Widespread Condemnation for Taliban Decree that Women Cover Face in Public

The Taliban issued another decree imposing even more restrictions on women in Afghanistan. The latest restriction has criminalized women’s clothing. 

The Taliban has always imposed restrictions to govern the bodies of Afghan women, experts say. But this decree is the first time that criminal punishment has been assigned for anyone who violates the dress code implemented for women. 

The Taliban reinstated the Ministry for the Propagation of Virtue and Prevention of Vice. The newly reignited ministry made an announcement over the weekend that the country now requires all “respectable Afghan women” to wear a hijab, or a headscarf.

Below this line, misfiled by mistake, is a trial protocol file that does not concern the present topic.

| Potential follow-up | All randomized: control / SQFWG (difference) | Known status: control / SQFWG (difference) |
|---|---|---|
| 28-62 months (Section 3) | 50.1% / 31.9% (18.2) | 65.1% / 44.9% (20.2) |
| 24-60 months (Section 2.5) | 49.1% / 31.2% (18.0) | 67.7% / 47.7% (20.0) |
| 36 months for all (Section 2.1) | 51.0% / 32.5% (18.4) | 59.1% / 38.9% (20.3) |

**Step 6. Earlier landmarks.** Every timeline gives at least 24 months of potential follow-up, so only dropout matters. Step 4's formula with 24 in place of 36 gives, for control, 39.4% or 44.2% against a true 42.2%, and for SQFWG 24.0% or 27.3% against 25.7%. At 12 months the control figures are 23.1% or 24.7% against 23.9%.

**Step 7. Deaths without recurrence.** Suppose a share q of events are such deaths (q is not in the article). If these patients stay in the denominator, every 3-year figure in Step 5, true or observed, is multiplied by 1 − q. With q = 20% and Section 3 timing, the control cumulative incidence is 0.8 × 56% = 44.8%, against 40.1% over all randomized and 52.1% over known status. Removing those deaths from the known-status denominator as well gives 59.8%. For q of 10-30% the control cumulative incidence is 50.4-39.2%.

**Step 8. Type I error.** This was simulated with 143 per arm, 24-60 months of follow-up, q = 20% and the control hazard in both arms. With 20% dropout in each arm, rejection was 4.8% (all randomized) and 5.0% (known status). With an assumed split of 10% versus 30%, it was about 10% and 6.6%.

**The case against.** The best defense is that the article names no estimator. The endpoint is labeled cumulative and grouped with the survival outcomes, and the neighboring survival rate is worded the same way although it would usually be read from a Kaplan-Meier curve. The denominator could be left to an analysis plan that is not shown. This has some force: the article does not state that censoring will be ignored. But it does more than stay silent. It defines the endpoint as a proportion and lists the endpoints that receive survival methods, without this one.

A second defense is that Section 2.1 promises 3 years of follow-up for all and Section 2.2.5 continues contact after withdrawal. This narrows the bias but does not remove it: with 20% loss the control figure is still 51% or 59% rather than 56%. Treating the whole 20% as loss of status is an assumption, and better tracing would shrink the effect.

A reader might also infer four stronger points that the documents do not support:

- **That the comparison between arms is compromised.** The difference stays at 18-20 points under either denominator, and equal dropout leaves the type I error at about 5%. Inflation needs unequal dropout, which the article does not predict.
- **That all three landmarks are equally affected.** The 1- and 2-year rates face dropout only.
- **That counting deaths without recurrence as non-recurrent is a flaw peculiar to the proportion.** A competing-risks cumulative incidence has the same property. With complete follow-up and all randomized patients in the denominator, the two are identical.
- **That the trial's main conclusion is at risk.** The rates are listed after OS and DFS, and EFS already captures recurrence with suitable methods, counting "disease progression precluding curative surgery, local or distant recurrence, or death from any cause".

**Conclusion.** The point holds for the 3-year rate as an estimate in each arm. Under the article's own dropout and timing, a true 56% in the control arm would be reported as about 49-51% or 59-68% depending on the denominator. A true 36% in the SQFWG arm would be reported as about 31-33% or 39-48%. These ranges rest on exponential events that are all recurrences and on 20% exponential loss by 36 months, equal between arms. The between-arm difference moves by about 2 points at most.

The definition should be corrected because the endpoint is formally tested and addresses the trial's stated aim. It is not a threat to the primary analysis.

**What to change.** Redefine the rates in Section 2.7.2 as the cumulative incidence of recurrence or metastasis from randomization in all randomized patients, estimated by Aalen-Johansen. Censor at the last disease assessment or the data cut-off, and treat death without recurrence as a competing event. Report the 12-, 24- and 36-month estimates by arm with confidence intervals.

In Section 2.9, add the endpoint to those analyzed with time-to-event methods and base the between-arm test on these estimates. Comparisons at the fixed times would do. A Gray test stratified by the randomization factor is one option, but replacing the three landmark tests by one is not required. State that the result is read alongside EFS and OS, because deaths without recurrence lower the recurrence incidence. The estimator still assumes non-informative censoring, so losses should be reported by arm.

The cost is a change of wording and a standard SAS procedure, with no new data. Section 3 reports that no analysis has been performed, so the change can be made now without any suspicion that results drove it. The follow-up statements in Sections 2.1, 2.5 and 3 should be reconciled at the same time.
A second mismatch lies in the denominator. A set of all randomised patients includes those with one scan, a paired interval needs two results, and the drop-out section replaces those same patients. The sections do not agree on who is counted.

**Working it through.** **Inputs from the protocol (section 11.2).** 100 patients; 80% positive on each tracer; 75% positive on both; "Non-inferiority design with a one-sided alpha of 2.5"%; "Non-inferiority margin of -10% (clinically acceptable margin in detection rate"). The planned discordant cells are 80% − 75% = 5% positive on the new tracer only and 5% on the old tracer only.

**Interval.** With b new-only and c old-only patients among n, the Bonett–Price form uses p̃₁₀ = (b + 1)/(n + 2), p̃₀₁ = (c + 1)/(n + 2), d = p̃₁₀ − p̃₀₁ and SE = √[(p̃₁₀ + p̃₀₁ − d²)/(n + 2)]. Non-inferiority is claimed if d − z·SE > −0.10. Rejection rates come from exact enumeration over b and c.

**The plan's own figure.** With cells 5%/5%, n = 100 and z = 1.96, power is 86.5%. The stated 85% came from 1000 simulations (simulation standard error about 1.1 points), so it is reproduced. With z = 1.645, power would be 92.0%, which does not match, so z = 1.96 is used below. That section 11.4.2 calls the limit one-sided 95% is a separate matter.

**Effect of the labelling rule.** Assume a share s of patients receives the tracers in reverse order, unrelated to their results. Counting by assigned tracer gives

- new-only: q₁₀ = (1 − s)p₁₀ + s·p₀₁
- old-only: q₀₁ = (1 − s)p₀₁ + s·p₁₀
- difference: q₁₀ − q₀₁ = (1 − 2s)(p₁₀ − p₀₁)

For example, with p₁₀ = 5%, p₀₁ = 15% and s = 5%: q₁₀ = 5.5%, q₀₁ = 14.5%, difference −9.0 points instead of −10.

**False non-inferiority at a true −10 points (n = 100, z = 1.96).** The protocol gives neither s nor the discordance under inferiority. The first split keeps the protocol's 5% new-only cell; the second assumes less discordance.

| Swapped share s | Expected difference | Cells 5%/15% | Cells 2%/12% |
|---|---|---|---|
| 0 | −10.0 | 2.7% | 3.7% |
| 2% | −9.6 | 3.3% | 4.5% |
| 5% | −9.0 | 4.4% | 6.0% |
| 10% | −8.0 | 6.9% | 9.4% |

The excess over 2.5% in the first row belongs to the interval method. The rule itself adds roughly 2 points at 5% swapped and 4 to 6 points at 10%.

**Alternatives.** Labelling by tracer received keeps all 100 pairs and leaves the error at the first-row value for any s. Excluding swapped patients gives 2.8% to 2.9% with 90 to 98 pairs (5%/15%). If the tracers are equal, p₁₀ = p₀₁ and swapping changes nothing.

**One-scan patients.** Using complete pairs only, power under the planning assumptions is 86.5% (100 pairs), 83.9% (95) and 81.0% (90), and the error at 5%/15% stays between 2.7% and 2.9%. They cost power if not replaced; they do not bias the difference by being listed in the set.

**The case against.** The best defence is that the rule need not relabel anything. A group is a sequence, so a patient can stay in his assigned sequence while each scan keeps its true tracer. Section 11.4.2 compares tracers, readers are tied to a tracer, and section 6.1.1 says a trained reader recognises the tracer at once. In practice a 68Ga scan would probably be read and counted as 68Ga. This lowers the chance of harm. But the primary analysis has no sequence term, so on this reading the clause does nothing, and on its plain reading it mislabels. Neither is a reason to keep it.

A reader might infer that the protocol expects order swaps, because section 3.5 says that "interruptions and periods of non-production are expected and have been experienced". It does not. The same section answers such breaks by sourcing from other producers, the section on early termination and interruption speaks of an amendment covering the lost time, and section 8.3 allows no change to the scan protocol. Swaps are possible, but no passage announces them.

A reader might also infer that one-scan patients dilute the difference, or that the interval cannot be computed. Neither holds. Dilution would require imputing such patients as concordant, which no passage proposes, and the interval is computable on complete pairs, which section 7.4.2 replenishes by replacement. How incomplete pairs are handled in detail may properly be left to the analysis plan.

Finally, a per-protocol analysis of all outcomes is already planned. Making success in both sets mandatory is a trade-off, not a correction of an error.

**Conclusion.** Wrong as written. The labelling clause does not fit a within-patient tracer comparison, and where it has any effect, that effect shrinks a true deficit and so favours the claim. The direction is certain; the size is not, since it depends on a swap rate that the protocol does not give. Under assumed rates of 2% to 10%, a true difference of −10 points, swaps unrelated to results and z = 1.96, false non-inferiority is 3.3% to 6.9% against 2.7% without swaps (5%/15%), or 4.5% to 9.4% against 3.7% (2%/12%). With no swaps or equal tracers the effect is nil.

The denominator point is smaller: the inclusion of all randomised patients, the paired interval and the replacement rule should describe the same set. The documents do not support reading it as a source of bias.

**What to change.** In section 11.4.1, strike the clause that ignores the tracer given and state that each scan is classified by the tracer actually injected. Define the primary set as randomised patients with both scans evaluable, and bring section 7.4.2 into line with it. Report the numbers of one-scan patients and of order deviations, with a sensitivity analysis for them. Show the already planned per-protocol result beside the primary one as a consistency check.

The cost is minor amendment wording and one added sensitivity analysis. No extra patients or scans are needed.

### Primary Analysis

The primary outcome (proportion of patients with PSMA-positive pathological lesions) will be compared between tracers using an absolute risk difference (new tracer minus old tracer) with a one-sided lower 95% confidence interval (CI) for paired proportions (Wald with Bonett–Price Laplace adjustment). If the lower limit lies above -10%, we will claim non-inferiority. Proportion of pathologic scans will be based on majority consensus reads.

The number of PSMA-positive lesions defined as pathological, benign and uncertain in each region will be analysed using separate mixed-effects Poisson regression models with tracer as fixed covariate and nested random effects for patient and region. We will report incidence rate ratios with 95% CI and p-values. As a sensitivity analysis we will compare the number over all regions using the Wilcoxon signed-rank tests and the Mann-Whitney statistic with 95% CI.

The ministry said in a statement that the chadori is the best hijab of choice. A chadori is the blue-colored Afghan burqa, or a full-body veil. The statement said that a hijab is also acceptable, which is a long black veil that covers women from head to toe. 

Punishment was specified and detailed for anyone who does not wear the designated clothing. Male guardians of the offending women will be given a warning. Repeated offenders will result in imprisonment of the male guardian. If they are found guilty of repeated offenses again, they will be sent to the court for additional punishment. 

The decree is the latest in decrees that restrict women’s freedoms in Afghanistan ever since the Taliban seized power in the summer of last year. 

The news received immediate and widespread condemnation, and outrage from women and activists in Afghanistan and around the world. 

Women’s rights activists have said that this rule makes them a “third class citizen,” and also that the Taliban has reduced women to an object being sexualized. Activists have said that this is a blatant violation of the right to freedom of choice and movement.

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